How buying a puppy led to a 134% interest ‘Rent-a-Bank’ loan – NBC4 Washington
It was love at first sight. Kaleigh Clemmons walked into a pet store in Virginia and knew she had to have a 12-week-old Australian Shepherd she would name Arlo.
She applied for a loan on the spot, accepting $5,000 with an interest rate of 24%. She then signed the contract, which was emailed to her the next day.
But when Clemmons checked her emails, she found another contract for an additional loan that she didn’t remember signing. The email was from another loan company, for a loan of nearly $3,000 for a different puppy kit from the same pet store.
The kit, which included food, pet toys and collateral, had a whopping 134% interest rate.
“It was very overwhelming,” Clemmons said.
Clemmons didn’t buy the puppy kit, but when she contacted the pet store, they insisted she did. When News4 contacted the pet store, they provided two separate loan agreements with electronic signatures from Clemmons on both.
Now Clemmons would have to repay both loans, which will end up costing her another $8,500 on top of the $5,000 she already owes.
Postponing the payment of the high-interest loan could put Clemmons in financial danger.
“It ruins my credit and everything!” said Clemons.
Lauren Saunders, an attorney at the National Consumer Law Center, says what happened to Clemmons is a prime example of predatory lending.
“We see predatory lending on the internet, through websites, and we also see it in the weirdest places, like in pet stores…People walk into a store and they fall in love with a puppy and they can get expensive… …they can offer financing…and before you know it, people are stuck in a 150% interest rate loan,” Saunders said.
Although many states have laws prohibiting charging high interest rates, some lenders are finding loopholes, Saunders said.
“They found this loophole that we call a ‘rent-a-bank’ loan where a predatory lender puts a bank’s name on the documents and says that gives them the right to ignore the law and charge 150 to 200%,” Saunders said.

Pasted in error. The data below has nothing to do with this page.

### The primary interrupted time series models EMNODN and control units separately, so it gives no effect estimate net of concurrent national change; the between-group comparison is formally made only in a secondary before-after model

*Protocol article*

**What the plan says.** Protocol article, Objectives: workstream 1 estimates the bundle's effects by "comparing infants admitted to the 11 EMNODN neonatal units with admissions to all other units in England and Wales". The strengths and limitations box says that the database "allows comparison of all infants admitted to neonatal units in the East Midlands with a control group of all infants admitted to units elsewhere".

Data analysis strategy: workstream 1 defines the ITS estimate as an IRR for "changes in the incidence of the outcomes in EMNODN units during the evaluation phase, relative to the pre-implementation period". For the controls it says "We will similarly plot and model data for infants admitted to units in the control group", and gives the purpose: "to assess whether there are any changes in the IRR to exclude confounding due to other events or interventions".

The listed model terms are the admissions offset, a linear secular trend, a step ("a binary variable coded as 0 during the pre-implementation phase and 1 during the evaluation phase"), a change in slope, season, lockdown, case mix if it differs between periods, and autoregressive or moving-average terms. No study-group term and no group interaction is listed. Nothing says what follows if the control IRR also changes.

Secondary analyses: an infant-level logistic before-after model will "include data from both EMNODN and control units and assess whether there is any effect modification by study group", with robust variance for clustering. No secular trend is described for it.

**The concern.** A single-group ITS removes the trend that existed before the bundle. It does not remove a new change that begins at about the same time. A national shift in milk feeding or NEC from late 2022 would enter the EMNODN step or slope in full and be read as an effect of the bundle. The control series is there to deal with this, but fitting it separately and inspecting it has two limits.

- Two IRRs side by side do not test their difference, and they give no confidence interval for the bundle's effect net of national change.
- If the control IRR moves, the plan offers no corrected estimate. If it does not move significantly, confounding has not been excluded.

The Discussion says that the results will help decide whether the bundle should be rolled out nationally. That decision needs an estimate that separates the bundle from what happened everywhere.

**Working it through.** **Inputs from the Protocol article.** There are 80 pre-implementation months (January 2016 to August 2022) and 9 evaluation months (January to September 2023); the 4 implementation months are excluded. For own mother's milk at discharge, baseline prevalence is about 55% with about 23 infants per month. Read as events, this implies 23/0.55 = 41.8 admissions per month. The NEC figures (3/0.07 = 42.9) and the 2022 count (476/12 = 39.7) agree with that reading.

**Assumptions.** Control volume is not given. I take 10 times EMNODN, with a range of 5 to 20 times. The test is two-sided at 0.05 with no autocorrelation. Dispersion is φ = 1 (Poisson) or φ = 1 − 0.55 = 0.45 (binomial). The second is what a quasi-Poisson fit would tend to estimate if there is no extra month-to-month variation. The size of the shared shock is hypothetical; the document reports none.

Banks are exempt from most state interest rate laws. While most do not deceive their customers with exorbitant prices, the NCLC has found a small number of rogue banks that do.
This predatory scheme works because a bank agrees to put its name on the loan to make it look like a bank loan so it doesn’t have to comply with interest rate limits, Saunders said.
This allows some lenders to avoid state caps on interest rates, and the government is aware of this. A number of consumer protection groups, including Saunders’, are calling on the government to ban the practice.
“The FDIC regulates banks that help these predatory lenders charge 150-200%, and so we urge the FDIC to tell banks, ‘No, you have no right to deal with predatory lenders,'” a said Saunders. .
News4 contacted the FDIC, which said it “will not comment at this time.”
Fortunately, there are ways to protect yourself against predatory lending. Before agreeing to sign a loan on the spot, ask to take home the papers to read the entire contract. If the interest rate seems extremely high, it could be a predatory loan. Walk away from the case.
For Clemmons, News4 contacted the loan company who charged him 134% on the $3,000 loan. He agreed to cancel the transaction but did not answer questions about using rent-a-bank.